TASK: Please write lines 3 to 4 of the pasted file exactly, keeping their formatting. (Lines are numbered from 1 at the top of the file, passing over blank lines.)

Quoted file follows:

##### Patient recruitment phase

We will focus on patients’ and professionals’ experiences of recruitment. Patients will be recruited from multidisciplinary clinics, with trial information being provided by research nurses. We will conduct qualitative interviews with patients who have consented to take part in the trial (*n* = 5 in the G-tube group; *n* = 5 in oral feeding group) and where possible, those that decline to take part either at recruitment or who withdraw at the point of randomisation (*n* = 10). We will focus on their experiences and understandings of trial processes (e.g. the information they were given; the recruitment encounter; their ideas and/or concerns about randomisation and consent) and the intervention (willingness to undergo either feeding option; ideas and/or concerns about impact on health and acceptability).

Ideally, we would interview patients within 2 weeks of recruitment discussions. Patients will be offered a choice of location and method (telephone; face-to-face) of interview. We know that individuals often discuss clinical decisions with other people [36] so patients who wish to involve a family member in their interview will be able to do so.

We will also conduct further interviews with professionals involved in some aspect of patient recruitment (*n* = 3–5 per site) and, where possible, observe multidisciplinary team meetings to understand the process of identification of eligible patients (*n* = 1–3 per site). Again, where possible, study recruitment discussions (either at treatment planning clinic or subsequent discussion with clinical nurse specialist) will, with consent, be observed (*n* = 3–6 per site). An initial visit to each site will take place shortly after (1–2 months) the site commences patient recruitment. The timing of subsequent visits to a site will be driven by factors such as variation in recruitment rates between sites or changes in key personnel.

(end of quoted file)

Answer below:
Ideally, we would interview patients within 2 weeks of recruitment discussions. Patients will be offered a choice of location and method (telephone; face-to-face) of interview. We know that individuals often discuss clinical decisions with other people [36] so patients who wish to involve a family member in their interview will be able to do so.

We will also conduct further interviews with professionals involved in some aspect of patient recruitment (*n* = 3–5 per site) and, where possible, observe multidisciplinary team meetings to understand the process of identification of eligible patients (*n* = 1–3 per site). Again, where possible, study recruitment discussions (either at treatment planning clinic or subsequent discussion with clinical nurse specialist) will, with consent, be observed (*n* = 3–6 per site). An initial visit to each site will take place shortly after (1–2 months) the site commences patient recruitment. The timing of subsequent visits to a site will be driven by factors such as variation in recruitment rates between sites or changes in key personnel.